Holy Week contains all those very recognizable, high-profile vignettes leading up to, and including, Jesus' death and resurrection: the Last Supper, Jesus praying in the Garden of Gethsemane, Jesus' betrayal by Judas, Jesus' arrest and torture (the Passion), Jesus carrying his cross up to Golgotha, Jesus vanishing from his tomb, etc. Per Almanac, the last day of Holy Week is Easter, which falls on the first Sunday after the first full moon following the spring equinox in the northern hemisphere (which is why probably nobody can ever remember the date). Holy Week itself comes at the end of Lent, which starts 40 days prior to Easter.

Even though Holy Week contains some pretty physically gruesome events (crown of thorns on the head, nails in the wrist, whips to the back, spear to the side), the whole thing is considered not only sacred but ultimately celebratory. After all, as Christians believe, without it, humanity would be damned forever. For all intents and purposes, Palm Sunday is a happier event than not, same as it was to Jewish messianic believers circa 30 C.E. 

Prayer, self-reflection, and the occasional palm frond

Like any other facet of Christianity, the celebration of Palm Sunday depends on the denomination. Seeing as Palm Sunday happens during Lent, a season of self-denial and spiritual reflection, the more austere, time-honored method of celebration begins with a modest, contrite reiteration of basic tenets of faith. Not to retread tired tropes of "Catholic guilt," but as the BBC says, clergy often encourage church-goers to think about their own wrongdoings and hypocrisy. Leading up to a day when Christians consider Jesus to have sacrificed his life in place of one's own — Good Friday — such figurative self-flagellation is meant as a humble act.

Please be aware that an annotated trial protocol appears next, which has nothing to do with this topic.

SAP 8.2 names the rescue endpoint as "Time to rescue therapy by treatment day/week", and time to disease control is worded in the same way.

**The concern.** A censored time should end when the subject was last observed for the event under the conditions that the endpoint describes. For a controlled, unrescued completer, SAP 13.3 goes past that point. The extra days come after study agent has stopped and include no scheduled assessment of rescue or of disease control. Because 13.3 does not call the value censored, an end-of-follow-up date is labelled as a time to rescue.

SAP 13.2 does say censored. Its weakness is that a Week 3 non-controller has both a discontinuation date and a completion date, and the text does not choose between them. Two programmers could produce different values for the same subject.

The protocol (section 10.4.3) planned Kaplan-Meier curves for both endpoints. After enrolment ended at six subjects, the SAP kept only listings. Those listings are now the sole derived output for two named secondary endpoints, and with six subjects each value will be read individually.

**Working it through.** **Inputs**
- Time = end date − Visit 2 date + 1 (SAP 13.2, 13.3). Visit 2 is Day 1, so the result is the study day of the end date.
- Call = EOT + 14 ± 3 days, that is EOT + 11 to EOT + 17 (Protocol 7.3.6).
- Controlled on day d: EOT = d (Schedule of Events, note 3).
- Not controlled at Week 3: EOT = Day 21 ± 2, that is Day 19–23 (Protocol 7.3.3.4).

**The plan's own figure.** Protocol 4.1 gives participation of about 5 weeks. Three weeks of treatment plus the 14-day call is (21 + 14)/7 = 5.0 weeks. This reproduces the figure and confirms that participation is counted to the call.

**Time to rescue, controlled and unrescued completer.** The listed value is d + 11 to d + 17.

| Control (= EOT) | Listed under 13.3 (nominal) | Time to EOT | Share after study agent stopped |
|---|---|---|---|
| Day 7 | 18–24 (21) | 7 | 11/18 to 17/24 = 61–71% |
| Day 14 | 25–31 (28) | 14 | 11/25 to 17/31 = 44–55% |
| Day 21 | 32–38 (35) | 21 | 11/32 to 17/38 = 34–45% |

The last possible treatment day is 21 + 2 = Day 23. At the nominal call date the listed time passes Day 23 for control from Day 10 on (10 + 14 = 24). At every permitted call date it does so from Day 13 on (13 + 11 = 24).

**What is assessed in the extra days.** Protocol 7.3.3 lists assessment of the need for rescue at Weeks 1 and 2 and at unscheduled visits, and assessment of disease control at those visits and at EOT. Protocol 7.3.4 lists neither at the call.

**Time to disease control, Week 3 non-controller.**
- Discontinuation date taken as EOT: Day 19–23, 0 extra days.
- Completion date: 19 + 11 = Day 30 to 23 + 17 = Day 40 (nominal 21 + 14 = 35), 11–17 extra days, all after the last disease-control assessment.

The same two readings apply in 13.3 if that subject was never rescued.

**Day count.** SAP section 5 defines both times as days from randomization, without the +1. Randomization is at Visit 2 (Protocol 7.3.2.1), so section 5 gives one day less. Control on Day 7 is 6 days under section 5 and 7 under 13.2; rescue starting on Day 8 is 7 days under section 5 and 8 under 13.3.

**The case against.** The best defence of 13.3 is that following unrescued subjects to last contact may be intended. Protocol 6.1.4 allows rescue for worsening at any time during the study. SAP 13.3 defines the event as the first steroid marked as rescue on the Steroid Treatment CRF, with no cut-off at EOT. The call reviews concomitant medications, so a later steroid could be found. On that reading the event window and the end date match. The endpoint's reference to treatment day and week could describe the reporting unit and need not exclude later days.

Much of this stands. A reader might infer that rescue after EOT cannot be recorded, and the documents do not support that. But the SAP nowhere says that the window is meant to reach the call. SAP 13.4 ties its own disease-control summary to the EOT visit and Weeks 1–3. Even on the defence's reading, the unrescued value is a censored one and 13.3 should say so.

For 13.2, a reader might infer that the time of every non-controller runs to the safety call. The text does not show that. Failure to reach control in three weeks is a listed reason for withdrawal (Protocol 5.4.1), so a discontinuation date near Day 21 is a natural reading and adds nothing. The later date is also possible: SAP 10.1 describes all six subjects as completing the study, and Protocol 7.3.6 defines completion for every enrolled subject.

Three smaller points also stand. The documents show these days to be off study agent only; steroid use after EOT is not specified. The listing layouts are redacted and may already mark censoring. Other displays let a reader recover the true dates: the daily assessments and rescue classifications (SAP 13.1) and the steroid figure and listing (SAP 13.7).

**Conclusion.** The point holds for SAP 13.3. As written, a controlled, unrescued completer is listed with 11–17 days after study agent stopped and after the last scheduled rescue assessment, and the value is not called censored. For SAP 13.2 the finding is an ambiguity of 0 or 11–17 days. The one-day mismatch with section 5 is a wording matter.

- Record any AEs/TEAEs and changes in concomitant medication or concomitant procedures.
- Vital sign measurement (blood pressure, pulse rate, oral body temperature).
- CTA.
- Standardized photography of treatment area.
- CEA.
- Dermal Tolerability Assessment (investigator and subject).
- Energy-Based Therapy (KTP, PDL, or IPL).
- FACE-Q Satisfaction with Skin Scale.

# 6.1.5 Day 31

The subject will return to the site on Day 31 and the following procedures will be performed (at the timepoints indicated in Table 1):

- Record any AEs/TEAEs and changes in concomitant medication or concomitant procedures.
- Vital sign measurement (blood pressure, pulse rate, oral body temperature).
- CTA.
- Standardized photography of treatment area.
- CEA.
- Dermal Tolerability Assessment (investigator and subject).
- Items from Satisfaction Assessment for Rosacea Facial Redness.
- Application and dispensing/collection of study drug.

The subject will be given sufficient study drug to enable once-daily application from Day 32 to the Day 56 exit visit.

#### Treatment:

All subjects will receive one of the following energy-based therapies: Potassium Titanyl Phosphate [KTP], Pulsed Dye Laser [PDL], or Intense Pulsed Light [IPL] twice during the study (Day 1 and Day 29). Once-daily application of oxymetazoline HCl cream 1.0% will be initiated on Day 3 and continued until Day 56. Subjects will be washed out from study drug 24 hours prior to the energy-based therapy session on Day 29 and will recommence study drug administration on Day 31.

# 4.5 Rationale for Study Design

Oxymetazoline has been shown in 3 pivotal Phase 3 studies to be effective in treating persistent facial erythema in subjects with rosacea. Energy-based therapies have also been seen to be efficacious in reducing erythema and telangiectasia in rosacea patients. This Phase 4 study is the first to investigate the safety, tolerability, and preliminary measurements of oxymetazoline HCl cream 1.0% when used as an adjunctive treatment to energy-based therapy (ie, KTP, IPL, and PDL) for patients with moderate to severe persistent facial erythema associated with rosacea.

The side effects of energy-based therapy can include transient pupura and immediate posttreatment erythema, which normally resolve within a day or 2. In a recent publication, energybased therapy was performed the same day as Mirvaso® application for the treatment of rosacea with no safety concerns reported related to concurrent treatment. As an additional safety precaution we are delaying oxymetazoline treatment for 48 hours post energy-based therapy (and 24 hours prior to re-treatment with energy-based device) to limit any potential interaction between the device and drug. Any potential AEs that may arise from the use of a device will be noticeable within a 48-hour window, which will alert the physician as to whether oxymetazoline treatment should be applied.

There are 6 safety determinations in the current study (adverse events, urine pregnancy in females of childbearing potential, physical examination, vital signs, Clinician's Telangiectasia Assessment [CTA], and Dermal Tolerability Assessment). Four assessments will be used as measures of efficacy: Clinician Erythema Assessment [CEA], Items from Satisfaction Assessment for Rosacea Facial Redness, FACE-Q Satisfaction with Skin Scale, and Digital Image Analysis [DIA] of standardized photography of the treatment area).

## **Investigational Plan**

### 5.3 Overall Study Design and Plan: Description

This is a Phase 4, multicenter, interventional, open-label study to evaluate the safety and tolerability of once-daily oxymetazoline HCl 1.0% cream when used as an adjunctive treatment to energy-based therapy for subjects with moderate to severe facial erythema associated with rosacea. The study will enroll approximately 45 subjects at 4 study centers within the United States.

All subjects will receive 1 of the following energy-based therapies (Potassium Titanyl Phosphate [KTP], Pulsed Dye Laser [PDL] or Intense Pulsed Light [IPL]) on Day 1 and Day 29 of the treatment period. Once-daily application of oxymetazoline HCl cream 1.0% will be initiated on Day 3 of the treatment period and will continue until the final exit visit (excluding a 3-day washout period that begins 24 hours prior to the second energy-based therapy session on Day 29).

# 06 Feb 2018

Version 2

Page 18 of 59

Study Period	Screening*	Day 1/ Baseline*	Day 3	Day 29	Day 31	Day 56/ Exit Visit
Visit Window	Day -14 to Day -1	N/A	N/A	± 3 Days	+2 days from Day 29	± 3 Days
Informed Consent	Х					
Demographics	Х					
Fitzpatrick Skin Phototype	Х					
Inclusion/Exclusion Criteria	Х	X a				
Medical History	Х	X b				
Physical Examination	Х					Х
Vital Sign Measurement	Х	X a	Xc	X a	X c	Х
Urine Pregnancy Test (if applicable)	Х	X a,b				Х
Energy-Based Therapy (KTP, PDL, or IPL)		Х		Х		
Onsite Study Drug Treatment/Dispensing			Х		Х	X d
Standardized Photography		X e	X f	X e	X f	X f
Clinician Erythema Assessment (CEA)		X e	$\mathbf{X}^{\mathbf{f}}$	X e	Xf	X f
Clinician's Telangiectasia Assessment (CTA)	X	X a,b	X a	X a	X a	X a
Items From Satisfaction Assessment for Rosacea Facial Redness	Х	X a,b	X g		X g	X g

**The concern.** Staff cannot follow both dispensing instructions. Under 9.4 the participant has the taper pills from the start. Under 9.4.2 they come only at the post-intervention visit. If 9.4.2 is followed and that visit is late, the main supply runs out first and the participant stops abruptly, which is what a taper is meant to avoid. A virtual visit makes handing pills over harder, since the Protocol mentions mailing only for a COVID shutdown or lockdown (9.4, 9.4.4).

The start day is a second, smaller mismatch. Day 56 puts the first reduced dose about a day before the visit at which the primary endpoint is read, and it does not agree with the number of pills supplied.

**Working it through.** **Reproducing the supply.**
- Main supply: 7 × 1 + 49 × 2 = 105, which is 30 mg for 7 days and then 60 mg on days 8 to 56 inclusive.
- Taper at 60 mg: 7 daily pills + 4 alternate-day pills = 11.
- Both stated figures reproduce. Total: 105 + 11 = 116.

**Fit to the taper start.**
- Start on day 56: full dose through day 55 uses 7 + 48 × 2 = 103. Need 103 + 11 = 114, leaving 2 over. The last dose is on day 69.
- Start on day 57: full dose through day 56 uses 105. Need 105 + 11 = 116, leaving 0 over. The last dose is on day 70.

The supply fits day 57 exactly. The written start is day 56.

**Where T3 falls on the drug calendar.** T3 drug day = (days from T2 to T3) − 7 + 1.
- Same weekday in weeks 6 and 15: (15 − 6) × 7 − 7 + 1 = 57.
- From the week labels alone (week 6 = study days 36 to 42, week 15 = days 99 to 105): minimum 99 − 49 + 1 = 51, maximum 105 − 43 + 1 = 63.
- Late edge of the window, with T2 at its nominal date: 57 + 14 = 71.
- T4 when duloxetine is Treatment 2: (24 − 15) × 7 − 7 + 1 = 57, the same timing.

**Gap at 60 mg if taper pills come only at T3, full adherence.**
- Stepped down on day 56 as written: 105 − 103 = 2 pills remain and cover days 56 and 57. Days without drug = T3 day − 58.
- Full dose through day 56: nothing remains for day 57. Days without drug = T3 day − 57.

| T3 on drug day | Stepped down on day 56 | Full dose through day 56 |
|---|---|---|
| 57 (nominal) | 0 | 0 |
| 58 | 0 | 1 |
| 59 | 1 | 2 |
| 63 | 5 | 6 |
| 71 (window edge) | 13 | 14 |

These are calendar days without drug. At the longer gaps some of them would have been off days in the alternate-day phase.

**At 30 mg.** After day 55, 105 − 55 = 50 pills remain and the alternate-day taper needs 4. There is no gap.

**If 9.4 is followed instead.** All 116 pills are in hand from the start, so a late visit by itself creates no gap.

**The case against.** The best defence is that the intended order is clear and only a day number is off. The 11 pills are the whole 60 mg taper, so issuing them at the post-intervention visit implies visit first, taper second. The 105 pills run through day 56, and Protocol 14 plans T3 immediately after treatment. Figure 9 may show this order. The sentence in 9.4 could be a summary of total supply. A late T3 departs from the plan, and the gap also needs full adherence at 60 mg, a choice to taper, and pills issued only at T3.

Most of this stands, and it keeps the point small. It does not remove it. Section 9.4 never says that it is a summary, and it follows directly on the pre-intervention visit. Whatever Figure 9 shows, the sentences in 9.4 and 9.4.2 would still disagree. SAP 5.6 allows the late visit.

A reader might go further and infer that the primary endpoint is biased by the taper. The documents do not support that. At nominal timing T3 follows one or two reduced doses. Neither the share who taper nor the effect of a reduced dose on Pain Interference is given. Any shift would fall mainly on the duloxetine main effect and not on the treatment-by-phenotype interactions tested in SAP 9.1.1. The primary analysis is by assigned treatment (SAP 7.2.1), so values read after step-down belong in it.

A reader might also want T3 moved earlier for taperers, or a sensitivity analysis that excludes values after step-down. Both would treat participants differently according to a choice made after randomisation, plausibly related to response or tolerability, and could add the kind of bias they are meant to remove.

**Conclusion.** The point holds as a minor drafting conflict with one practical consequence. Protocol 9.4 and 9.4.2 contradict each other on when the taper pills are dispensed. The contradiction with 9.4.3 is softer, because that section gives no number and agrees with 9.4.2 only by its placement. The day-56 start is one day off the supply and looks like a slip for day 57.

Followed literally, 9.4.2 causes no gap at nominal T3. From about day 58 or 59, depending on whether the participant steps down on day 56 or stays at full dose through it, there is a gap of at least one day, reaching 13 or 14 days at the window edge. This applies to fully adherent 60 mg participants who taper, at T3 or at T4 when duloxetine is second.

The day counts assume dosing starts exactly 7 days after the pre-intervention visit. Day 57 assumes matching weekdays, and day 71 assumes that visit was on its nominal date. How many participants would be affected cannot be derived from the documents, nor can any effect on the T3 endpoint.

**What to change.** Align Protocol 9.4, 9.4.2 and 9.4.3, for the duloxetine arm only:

Some congregations actually tote physical palm fronds into church (maybe plastic versions) in imitation of what the ancient Jews did to welcome Jesus into Jerusalem. Matthew 21:8 says (via Bible Gateway), "A very large crowd spread their cloaks on the road, while others cut branches from the trees and spread them on the road." The "branches" in this case, identified as palm branches in other books, are a millennia-old symbol of "victory, triumph, peace and eternal life" not only to Jews but in the Middle East in general (via Manchester Ink Link). Leviticus 23:40 in the Old Testament instructs the ancient Hebrews regarding a celebration (via Bible Gateway), "On the first day you are to take branches from luxuriant trees — from palms, willows, and other leafy trees — and rejoice before the Lord your God for seven days."